6.27.2016

Cloth Lullaby

The Woven Life of Louise Bourgeois

Abrams Books for Young Readers
(published 3.1.2016)
40 pages

A True Tale
with A Cherry OTop 

A uthor: Amy Novesky
and Illustrator: Isabelle Arsenault

C haracters: Louise Bourgeois
                 

O verview from Abrams Books for Young Readers website:

"Louise Bourgeois (1911-2010) was a world-renowned modern artist noted for her sculptures made of wood, steel, stone, and cast rubber Her most famous spider sculpture, Maman, stands more than 30 feet high.

Just as spiders spin and repair their webs, Louise's own mother was a weaver of tapestries. Louise spent her childhood in France as an apprentice to her mother before she became a tapestry artist herself. She worked with fabric through her career, and this biographical picture book shows how Bourgeois's childhood experiences weaving with her loving, nurturing mother provided the inspiration for her most famous works. With a beautifully nuanced and poetic story, this book stunningly captures the relationship between mother and daughter and illuminates how memories are woven into us all.".

T antalizing taste:

"Louise kept diaries of her days. And in a cloth tent pitched in the garden, she and her siblings would stay till the dark surprised them, the light from the house, and the sound of a a Verdi opera, far away through the trees.

Sometimes, they'd spend the night, and Louise would study the web of stars, imagine her place in the universe, and weep, then fall asleep to the rhythmic rock and murmur of river water.

The river provided flowers and fruit, a lullaby, and a livelihood.

Louise's family restored tapestries - art woven from wool - and the wool loved the tannin-rich water, which cleansed and strengthened it, and allowed it to soak up color."

and something more:  I feel so fortunate to have read, early on, a draft of Amy's amazing book in which she wove together her poetic evocative words. Amy shared with me what inspired her to write this book:  "The inspiration for this book came from a 2004 New York Times article about Louise Bourgeois’s cloth work. I immediately fell in love with her fabric odes, whose colorful graphic and tactile shapes resonated with me, and, I thought would with young readers. But I didn’t find my way into the story until years later when I discovered a monograph of her cloth work at the Sausalito Library. While the book was 12 years in the making (!), I wrote the story in a week."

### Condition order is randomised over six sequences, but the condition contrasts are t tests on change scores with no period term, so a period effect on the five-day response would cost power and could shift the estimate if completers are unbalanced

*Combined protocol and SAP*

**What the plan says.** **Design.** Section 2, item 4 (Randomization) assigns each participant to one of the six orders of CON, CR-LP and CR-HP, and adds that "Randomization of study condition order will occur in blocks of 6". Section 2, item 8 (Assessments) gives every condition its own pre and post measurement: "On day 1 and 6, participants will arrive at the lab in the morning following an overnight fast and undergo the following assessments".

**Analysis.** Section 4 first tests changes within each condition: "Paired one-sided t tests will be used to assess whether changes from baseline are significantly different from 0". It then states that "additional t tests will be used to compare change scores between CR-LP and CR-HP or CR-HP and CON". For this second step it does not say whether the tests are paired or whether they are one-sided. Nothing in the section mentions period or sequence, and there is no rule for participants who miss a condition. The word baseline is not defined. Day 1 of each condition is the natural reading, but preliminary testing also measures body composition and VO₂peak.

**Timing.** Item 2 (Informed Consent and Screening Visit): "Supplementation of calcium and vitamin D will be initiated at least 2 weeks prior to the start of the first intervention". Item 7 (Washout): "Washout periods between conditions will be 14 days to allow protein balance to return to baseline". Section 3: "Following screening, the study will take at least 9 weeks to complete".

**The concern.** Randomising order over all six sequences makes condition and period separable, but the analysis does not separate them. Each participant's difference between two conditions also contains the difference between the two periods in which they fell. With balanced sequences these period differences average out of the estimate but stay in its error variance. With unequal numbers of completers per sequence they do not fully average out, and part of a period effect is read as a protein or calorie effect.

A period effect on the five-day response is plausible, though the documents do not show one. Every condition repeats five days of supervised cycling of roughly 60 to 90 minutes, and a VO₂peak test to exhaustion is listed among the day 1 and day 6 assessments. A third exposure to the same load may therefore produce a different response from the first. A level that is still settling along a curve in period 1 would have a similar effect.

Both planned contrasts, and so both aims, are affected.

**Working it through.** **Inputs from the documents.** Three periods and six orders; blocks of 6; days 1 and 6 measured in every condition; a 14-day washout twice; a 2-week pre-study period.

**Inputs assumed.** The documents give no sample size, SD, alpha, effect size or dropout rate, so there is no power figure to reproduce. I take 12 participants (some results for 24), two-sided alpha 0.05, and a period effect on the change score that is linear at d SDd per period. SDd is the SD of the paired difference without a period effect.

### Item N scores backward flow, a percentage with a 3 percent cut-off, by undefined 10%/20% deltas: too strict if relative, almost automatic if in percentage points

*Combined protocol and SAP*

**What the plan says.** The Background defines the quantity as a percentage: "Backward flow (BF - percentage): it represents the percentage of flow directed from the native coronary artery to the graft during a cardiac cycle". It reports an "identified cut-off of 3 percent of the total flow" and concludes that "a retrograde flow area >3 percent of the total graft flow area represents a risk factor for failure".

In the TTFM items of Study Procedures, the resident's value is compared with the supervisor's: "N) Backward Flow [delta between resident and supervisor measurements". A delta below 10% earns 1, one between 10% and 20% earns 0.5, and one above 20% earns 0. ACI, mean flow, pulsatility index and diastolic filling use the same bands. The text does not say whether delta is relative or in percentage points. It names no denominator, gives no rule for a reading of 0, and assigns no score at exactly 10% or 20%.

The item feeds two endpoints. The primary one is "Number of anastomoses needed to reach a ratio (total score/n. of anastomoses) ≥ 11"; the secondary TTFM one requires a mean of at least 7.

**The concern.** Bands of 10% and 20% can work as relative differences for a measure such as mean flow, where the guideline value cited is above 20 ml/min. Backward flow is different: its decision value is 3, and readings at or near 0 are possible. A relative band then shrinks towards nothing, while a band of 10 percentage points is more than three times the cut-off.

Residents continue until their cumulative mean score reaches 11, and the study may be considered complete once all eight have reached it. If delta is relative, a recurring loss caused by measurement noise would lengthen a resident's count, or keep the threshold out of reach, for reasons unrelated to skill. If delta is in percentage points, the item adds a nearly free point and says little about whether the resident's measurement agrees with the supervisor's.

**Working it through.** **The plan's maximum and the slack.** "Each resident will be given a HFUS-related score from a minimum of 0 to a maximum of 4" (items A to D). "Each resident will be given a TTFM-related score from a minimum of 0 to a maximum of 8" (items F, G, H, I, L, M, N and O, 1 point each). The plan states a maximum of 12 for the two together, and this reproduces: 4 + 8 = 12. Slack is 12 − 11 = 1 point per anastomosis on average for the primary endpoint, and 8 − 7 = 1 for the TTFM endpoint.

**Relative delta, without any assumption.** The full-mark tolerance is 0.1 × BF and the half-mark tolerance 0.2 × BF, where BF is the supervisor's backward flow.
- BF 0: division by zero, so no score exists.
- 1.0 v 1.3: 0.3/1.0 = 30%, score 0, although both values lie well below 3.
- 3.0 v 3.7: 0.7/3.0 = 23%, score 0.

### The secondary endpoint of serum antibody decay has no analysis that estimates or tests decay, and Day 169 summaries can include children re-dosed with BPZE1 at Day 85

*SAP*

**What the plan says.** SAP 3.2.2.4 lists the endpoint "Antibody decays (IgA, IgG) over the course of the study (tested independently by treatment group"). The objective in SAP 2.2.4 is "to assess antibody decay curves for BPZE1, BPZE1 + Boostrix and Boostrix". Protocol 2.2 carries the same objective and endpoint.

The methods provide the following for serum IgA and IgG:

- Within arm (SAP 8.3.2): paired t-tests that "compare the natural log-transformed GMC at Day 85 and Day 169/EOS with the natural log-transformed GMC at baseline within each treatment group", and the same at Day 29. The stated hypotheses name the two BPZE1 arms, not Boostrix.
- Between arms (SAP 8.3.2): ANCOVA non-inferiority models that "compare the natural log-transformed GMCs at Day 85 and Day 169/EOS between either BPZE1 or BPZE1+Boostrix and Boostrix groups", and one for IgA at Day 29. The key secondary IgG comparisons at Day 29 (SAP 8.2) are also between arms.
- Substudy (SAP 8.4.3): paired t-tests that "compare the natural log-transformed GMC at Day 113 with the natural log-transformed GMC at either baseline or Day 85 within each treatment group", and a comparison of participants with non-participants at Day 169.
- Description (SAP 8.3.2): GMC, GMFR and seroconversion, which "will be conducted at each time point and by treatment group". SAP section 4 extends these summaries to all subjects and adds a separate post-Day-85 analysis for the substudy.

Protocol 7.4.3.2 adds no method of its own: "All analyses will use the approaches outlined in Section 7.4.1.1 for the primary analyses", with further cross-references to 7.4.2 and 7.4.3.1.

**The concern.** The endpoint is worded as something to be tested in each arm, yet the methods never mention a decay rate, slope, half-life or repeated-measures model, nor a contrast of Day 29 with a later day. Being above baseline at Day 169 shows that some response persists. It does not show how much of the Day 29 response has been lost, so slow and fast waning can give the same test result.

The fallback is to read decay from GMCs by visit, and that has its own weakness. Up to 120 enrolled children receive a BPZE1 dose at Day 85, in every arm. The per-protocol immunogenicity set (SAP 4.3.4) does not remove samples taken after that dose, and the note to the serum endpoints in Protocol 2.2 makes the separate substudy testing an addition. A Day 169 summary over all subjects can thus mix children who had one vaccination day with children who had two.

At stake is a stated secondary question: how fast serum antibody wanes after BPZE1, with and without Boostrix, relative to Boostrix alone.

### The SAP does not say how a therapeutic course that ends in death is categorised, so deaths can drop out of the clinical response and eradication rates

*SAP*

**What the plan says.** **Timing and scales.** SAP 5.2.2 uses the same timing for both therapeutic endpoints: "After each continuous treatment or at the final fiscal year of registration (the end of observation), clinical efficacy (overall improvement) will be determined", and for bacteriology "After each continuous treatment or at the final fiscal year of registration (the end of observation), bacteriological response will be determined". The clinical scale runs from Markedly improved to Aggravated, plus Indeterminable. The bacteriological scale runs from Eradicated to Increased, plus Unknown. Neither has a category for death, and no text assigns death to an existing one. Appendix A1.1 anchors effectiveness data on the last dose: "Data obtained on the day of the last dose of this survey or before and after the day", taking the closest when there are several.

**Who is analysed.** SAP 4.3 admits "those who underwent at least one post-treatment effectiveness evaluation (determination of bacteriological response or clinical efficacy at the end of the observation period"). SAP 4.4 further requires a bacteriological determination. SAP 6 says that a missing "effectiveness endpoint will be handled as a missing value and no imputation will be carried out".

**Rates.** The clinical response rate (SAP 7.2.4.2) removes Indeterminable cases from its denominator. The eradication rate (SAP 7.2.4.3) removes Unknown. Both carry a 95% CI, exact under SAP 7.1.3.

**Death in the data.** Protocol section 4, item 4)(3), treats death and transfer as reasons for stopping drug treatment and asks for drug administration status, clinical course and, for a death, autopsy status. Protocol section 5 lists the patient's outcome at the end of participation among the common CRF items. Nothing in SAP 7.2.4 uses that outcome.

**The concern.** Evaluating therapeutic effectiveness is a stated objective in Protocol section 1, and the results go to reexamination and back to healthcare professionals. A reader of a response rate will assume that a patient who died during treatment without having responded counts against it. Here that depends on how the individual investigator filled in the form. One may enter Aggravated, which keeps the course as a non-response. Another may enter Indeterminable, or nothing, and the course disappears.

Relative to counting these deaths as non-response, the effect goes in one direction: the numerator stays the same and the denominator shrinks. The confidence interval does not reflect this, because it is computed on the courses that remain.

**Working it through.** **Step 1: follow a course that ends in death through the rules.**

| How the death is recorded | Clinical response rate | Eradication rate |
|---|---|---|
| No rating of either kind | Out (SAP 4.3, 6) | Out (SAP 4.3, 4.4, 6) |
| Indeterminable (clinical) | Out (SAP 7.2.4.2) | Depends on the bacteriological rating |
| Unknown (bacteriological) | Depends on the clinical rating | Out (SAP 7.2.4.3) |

I heartily concur with the New York Times review: "Novesky's writing is alert to young readers' voracious appetite for the aliveness of language. The story is strewn with beautiful, pleasantly challenging words ('indigo,' 'fragments,' trousseau'), words that have earned the right to make themselves at home in a child's imagination ... Cloth Lullaby is one of the loveliest picture books I've encountered - a tender homage to an extraordinary woman."

14 comments:

Linda B said...

I glanced at this book at a bookstore, should have sat down to read it through. I will get to it, know it's wonderful. Great review!

Jeanne Walker Harvey said...

Hi Linda,

Yes, I think you will very much enjoy it. Thanks so much for stopping by and your kind words.

Cathy Ballou Mealey said...

How lucky you were to read an early draft! It is so lovely. I pored over page after page. I (may) have turned all the copies at B&N face out so more readers could find it on the shelves in biography!

Jeanne Walker Harvey said...

Oh Cathy, I just loved reading your comment about turning all the copies face out so others could read it! I'll be sure to tell Amy. Yes, I'm very lucky to read Amy's amazing words! Thanks for stopping by.

Kay said...

THis looks like a beautiful book about a fascinating woman. I am glad to have learned something today. Thank you

Jeanne Walker Harvey said...

Hi Kay,
Yes, it's a truly beautiful book about a very interesting woman and artist.
Thanks for stopping by!

amy said...

Jeanne, thank you for the wonderful review!

Jeanne Walker Harvey said...

You're mot welcome Amy! Absolutely my pleasure to feature your lovely lovely book.

Cheriee Weichel said...

This sounds like a fabulous read. I'm going to keep my eyes open for it.

Jeanne Walker Harvey said...

Hi Cheriee,

Yes, I think you will indeed find it fabulous! Thanks for stopping by!

Books4Learning said...

I am always intrigued by the books you highlight. They are always beautiful and amazing! This one is no exception. It is not in my library yet, but I am hoping it will be soon.

Jeanne Walker Harvey said...

Thank you so much for your lovely compliment! I do so enjoy finding and featuring wonderful picture book biographies -- they always inspire me!

Annette Bay Pimentel said...

I am jealous that you got to see an early draft. The art in this book is beautiful, but it was the text that gob-smacked me. It is so lyrical and moving. I would have loved to watch its evolution to its final form!

Jeanne Walker Harvey said...

Hi Annette,
I love that -- "gob-smacked" by the text. And, yes, it's always a true pleasure to read Amy's words, but honestly her early drafts are very close to the finished version in the sense of truly lyrical and compelling. Thanks so much for stopping by!